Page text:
You might not know Aya Kanai’s name — yet — but you’ve definitely seen her work. Over the past two decades, she’s written, edited, and styled for some of the biggest names in fashion and lifestyle, including Teen Vogue, Nylon, Shopbop, Seventeen, and Cosmopolitan. In between all of her behind the scenes work, she also served as a memorable judge on Project Runway: Junior. In January 2020, she will take on her biggest role yet as editor-in-chief of Marie Claire, a challenge she plans to approach with creativity, optimism, and a deep respect for the brand’s roots. Oh, and she’s made it clear that she’ll be wearing jeans while doing it.
“An election year with an extremely controversial political climate, coupled with a historic celebration of the women's right to vote, that to me means that we, as women in America, have to find big ways to celebrate and highlight the voices of women,” Kanai tells Refinery29 global editor-in-chief Christene Barberich on this week’s episode of UnStyled, adding that her dream cover star would be none other than Ruth Bader Ginsburg.
That’s saying something, given that Kanai has styled some of the most famous women in entertainment, including Katy Perry, Jennifer Lawrence, and Scarlett Johnansson, while working as Cosmopolitan’s fashion director, and most recently, as Hearst’s Chief Fashion Director. “I'm the person who is back in the changing room when they're taking off their clothes, frankly,” she says. “And that is a really intimate, vulnerable space and it is my job to make that person feel confident to step in front of a camera.”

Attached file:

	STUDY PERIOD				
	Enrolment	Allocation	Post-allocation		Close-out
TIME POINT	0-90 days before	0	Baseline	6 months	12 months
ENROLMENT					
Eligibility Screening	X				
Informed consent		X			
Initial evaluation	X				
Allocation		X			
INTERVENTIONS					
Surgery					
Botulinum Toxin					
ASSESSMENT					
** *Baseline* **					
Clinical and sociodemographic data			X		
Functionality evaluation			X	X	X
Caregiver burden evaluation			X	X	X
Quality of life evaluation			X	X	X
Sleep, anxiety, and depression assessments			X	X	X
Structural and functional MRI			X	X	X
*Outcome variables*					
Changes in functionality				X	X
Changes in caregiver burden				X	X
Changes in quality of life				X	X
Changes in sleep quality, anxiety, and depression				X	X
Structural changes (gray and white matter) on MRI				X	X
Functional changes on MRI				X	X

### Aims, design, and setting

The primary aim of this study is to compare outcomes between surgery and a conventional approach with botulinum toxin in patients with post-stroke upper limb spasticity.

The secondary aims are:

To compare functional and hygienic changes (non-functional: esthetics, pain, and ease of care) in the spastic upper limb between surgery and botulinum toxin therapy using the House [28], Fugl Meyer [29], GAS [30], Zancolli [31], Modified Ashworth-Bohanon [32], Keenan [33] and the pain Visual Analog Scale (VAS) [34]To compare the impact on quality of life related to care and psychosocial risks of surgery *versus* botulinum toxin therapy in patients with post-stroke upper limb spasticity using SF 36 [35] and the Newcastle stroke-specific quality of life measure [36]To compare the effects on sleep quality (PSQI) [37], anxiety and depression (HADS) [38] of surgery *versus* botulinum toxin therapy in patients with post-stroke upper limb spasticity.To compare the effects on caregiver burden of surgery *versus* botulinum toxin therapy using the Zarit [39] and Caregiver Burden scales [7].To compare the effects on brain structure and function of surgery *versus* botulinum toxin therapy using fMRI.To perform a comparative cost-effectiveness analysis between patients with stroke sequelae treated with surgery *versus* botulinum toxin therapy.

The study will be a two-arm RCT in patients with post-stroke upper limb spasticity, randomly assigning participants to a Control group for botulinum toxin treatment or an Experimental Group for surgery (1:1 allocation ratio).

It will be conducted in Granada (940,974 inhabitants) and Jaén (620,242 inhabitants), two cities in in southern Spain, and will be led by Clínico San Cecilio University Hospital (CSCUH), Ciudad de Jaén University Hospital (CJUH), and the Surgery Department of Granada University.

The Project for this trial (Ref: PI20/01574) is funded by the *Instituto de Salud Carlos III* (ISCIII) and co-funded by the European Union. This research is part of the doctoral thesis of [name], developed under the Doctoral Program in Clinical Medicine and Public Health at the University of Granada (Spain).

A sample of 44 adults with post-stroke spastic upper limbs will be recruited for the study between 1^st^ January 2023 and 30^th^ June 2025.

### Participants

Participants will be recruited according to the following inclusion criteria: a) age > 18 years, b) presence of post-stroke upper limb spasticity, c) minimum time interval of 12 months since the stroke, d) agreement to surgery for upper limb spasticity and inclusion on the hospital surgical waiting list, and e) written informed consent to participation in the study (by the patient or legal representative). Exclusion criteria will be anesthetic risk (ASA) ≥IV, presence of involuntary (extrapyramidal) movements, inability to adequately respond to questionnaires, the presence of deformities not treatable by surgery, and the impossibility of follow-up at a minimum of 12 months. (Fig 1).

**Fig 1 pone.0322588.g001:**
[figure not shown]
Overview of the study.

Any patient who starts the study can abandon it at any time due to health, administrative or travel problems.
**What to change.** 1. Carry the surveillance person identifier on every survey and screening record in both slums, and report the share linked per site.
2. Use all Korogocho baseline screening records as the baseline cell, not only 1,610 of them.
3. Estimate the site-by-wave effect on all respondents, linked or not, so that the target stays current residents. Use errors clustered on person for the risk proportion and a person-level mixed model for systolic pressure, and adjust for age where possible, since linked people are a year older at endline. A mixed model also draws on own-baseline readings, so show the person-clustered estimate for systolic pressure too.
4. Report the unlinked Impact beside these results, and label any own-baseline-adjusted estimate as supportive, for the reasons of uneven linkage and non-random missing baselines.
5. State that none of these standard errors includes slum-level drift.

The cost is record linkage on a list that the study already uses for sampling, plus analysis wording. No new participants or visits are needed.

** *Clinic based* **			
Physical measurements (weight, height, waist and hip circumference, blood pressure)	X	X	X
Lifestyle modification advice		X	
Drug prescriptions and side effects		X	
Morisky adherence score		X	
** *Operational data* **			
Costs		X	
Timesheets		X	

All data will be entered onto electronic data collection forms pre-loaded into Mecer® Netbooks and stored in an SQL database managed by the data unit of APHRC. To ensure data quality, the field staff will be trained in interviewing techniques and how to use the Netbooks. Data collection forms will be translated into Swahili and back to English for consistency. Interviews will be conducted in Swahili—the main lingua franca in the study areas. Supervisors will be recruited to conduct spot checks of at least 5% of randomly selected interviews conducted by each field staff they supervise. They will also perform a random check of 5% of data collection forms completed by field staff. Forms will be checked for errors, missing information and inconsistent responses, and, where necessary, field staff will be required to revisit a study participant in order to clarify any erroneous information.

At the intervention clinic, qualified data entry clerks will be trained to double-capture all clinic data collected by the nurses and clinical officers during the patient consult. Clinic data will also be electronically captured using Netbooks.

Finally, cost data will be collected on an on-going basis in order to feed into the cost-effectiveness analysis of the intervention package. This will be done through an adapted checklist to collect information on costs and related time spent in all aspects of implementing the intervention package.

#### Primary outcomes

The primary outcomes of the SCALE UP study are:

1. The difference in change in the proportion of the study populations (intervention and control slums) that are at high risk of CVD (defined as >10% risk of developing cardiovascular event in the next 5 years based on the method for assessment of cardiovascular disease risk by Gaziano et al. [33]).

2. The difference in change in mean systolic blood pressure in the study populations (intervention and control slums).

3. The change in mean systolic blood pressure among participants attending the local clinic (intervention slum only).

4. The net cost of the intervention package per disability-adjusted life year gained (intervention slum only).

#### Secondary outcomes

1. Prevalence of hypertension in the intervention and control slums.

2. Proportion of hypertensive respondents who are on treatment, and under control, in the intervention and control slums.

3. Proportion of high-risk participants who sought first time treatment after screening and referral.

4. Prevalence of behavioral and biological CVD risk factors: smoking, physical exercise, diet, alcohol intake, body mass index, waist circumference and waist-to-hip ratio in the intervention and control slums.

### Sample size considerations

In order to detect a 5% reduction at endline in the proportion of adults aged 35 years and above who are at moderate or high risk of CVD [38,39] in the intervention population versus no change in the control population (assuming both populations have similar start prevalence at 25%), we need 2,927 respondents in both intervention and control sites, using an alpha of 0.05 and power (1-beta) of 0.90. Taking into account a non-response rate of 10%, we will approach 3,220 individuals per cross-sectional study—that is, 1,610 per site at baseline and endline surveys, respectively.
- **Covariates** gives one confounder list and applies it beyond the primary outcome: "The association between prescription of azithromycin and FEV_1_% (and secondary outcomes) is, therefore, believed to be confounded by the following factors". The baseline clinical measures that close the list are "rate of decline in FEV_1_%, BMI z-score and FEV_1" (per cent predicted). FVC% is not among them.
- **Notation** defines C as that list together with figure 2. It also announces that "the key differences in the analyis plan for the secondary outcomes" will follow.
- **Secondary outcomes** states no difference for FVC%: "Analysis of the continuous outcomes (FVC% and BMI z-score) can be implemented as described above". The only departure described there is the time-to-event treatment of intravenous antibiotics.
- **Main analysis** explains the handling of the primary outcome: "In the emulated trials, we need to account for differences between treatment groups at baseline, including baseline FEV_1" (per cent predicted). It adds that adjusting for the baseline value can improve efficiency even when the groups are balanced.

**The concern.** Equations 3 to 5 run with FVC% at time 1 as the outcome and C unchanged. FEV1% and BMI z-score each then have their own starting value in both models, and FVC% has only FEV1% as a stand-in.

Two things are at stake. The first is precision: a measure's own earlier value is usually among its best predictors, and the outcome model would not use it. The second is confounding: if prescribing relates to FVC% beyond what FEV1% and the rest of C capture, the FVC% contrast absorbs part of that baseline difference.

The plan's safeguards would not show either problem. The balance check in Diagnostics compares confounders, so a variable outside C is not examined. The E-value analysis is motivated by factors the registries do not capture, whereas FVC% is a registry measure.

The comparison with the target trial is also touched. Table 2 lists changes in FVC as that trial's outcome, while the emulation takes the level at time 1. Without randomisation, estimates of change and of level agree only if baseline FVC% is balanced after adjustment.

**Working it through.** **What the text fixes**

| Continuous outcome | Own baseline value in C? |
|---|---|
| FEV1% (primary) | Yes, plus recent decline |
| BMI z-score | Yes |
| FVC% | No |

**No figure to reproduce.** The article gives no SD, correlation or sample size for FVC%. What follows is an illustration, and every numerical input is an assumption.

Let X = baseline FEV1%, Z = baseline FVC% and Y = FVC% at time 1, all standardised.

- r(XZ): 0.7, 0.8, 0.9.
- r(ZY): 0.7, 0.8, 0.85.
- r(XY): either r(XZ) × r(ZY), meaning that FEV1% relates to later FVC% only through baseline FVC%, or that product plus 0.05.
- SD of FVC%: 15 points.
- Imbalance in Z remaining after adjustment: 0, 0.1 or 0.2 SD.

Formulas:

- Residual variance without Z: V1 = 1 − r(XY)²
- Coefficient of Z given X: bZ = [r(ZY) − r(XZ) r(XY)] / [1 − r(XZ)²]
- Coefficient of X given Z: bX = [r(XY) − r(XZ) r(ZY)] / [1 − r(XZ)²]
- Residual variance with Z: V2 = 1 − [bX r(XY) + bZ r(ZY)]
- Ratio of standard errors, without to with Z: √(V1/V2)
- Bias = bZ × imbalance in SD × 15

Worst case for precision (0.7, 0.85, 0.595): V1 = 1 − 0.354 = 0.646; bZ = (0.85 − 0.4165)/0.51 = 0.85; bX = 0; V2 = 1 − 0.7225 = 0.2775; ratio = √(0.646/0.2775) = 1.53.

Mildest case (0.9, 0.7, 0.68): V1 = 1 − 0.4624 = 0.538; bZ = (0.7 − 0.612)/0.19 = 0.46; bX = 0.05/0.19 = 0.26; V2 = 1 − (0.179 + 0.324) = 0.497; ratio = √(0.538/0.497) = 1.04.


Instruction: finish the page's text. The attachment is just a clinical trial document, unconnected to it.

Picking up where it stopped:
Kanai comes by her visual nature and eye for style honestly. Both of her parents, who emigrated from Japan in the 1960s, had artistic professions — her father was a graphic designer and her mother worked for the legendary Japanese fashion designer Issey Miyake. She was raised in New York before decamping to Oberlin for college, where she studied art, eventually winning a fellowship to study puppet theatre around the world. (Yes, there’s more than one career path to becoming a big-time magazine editor.)
In 2018, she gave birth to her daughter, Rei, via in vitro fertilization, after years of thinking motherhood wasn’t something she wanted, but it brought her back to her truest self. “I'm so lucky to have the one daughter that I have…so I feel a strong pull, I feel like I need to be more myself than I was before.,” she explains. Ultimately, Kanai’s story is one that reminds us that it’s never too late to go for what we really want and that we don’t have to be anyone but ourselves in order to make it happen.
Hear the rest of Kanai and Barberich’s conversation by listening to UnStyled and subscribing via Apple Podcasts today. And thanks for listening!